Academic journal article Mythlore

The Name of the Ring: Or, There and Back Again

Academic journal article Mythlore

The Name of the Ring: Or, There and Back Again

Article excerpt

"THE WHOLE OF 'MIDDLE-EARTH' WAS MORGOTH'S RING" (Morgoth's Ring [MR] 400). What did Tolkien mean by this somewhat cryptic statement, which appears in an unpublished essay titled "Notes on motives in The Silmarttlion" and nowhere else, and from which the tenth volume of The History of Middle-earth takes its title? Tolkien goes on to explain that Morgoth's power was "disseminated" throughout Middle-earth; that it was "nowhere absent" though "nowhere absolute," and was a prerequisite for using any sort of matter towards an evil magical end. If Arda is Morgoth's Ring, with his power infusing the whole world, and Sauron's "relatively smaller" power is, in comparison, "concentrated" in the Ring of his own making (MR 400), what might this imply if we follow this thread to the tangled knot at its end?

In Middle-earth, it seems that evil suffers a steady decline from the cosmic to the petty over the course of "the long defeat" of Arda, in the same way that Verlyn Flieger demonstrates that Light in the legendarium appears in "progressively lessening intensities [, e]ach light [...] dimmer than the one before it, splintered by Tolkien's sub-creators" (Splintered Light, 60). Taking a cue from B.S.W. Barootes's essay on the decline of the power of language through the ages of Arda, this paper will use terms describing phases of language from Northrop Frye's The Great Code--metaphoric, metonymic, demotic, and ricorso--to examine the path of the Ring/evil/power/naming complex through its extended diminution as the Ring moves from mythic-level metaphor, through magic, to degradation and destruction--from Morgoth's Ring of all Arda, through Sauron's Ruling Ring, to Saruman's pale imitation of Sauron, and finally to Gollum's sad struggle for mere subsistence. The hobbit Ringbearers--Bilbo, Frodo, and Sam--form a coda to the Ring's diminishment, deflecting the attempted ricorso or return to the start of the ring-shaped cycle, and bringing about the Ring's destruction.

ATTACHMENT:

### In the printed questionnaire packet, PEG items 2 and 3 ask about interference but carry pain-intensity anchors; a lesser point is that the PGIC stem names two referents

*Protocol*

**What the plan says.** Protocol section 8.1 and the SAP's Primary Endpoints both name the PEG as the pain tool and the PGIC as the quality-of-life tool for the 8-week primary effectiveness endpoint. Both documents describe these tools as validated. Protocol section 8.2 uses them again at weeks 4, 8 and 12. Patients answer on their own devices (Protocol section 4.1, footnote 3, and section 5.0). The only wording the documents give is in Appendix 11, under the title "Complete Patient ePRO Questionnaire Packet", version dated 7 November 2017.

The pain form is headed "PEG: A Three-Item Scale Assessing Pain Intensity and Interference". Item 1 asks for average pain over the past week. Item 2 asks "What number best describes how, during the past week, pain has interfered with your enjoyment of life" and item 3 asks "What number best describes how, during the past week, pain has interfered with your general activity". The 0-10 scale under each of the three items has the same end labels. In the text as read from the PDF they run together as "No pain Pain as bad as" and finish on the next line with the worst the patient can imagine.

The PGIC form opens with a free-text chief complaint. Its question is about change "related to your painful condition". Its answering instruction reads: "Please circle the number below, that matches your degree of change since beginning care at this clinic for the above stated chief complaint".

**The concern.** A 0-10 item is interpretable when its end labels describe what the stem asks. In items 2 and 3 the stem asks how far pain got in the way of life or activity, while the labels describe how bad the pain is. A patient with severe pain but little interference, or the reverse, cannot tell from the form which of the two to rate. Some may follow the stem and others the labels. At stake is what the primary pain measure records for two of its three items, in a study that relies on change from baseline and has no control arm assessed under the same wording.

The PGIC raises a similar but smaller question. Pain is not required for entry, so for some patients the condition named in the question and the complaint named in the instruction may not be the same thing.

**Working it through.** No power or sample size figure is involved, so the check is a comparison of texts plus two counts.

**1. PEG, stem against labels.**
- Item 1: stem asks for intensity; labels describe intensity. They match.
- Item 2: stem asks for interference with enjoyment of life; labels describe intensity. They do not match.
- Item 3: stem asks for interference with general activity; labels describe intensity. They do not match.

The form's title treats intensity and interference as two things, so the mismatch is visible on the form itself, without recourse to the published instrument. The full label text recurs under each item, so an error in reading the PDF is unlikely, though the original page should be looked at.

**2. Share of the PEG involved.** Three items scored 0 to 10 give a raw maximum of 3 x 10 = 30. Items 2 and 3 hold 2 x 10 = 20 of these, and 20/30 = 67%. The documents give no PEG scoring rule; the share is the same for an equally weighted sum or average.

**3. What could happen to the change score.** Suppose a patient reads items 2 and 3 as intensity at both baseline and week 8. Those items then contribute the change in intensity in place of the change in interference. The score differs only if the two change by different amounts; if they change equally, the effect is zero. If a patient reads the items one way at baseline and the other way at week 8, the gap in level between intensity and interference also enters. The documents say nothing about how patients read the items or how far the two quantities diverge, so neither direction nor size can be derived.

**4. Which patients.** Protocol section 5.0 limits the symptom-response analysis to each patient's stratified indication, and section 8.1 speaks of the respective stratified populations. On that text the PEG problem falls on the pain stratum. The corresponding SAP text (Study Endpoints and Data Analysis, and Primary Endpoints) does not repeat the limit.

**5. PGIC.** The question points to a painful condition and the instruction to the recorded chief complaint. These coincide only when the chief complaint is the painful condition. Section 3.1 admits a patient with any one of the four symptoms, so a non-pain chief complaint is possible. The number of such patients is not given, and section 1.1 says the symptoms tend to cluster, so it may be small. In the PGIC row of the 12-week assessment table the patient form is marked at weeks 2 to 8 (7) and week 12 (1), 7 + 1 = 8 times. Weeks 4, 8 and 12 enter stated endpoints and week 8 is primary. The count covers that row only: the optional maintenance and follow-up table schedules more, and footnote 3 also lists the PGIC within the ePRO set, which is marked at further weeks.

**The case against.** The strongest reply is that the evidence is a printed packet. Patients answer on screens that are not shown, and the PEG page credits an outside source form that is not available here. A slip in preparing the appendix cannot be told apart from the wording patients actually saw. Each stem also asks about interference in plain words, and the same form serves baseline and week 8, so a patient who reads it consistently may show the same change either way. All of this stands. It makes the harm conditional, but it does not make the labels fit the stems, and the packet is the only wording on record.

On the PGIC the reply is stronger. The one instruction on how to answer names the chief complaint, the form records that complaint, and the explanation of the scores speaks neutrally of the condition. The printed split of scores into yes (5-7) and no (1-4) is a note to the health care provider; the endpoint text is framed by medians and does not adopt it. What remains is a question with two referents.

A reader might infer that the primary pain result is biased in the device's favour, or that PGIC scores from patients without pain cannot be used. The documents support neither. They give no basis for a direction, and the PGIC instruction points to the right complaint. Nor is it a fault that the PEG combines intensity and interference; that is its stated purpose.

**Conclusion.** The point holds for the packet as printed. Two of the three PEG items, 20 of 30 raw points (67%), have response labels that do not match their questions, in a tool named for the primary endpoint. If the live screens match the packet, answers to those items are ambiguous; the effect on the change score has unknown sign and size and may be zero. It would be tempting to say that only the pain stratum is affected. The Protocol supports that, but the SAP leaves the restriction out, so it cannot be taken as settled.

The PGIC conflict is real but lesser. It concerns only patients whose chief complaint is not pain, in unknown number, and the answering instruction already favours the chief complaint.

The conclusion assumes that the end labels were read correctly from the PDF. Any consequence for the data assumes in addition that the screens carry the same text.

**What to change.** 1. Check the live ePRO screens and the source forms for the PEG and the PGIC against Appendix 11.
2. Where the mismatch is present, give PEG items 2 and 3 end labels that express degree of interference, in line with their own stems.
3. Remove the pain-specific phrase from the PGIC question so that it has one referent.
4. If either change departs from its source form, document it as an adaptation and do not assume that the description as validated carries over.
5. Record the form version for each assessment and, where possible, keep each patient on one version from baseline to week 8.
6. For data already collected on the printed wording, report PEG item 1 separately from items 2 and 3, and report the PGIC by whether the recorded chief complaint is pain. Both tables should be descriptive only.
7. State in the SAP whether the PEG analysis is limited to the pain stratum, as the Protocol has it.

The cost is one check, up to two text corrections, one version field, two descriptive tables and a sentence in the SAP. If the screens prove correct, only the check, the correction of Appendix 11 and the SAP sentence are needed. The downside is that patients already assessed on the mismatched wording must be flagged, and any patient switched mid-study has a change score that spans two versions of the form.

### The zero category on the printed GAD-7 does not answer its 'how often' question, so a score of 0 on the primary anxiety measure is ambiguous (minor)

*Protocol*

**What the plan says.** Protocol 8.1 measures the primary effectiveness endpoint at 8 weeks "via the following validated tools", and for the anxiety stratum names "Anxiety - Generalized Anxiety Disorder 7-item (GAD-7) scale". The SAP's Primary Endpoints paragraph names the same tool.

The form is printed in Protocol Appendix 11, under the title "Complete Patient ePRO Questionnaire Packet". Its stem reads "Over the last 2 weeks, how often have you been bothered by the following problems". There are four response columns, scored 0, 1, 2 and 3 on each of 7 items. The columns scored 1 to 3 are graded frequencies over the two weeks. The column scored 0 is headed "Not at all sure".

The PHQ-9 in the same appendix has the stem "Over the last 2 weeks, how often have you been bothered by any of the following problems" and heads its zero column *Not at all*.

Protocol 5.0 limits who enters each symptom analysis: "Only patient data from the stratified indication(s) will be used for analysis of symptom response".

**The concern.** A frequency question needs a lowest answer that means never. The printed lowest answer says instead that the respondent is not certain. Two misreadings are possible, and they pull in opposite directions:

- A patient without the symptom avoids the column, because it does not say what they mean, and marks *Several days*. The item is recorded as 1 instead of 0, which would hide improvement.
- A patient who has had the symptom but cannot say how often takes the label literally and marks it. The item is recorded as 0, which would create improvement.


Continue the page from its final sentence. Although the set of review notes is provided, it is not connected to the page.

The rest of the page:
Words and language are at the very heart of Tolkien's legendarium, and as Tolkien's fellow Inkling Owen Barfield puts it in History in English Words, language "reveals the evolution of consciousness" (14). Flieger explains in Splintered Light that Barfield's "theory of the ancient semantic unity" (39) of literal and metaphoric uses of words, of the "interdependence of myth and language" (xxi), was an immense influence on Tolkien's thoughts about the evolution of language and underpin the development of both language and racial history in his legendarium. Names are a particularly powerful class of words, and naming is, in Middle-earth, a correspondingly powerful linguistic act. To give ourselves a basic framework to examine the relation of evil and naming as a specific use of language in Arda, let's first explore Frye's linguistic model.


Northrop Frye's classification of story types in Anatomy of Criticism [AC] has frequently been used in Tolkien scholarship. (1) Frye organizes literary forms in a cycle: myth, romance, high memetic, low mimetic, and ironic, returning to myth again, based primarily on the types of characters in the story, their relation to us as readers, and their "power of action, which may be greater than ours, less, or roughly the same" (33).

In The Great Code: The Bible and Literature [GC], Frye borrows a schema from Giambattista Vico that closely parallels this cycle of literary forms, and applies it to how language evolves (5). This sequence neatly echoes what Barfield called the "vast, age-long metamorphosis from the kind of outlook which we loosely describe as 'mythological' to the kind we may describe equally loosely as 'intellectual thought'" (84). The terms Frye uses for the phases of language development are metaphoric, metonymic, and demotic; a fourth term, ricorso, marks a return to the beginning. In brief, metaphoric language is mythic and poetic; metonymic is allegorical and analogical; demotic is descriptive and scientific (5); we will examine these terms in more detail below, and then apply them to Tolkien's legendarium. …

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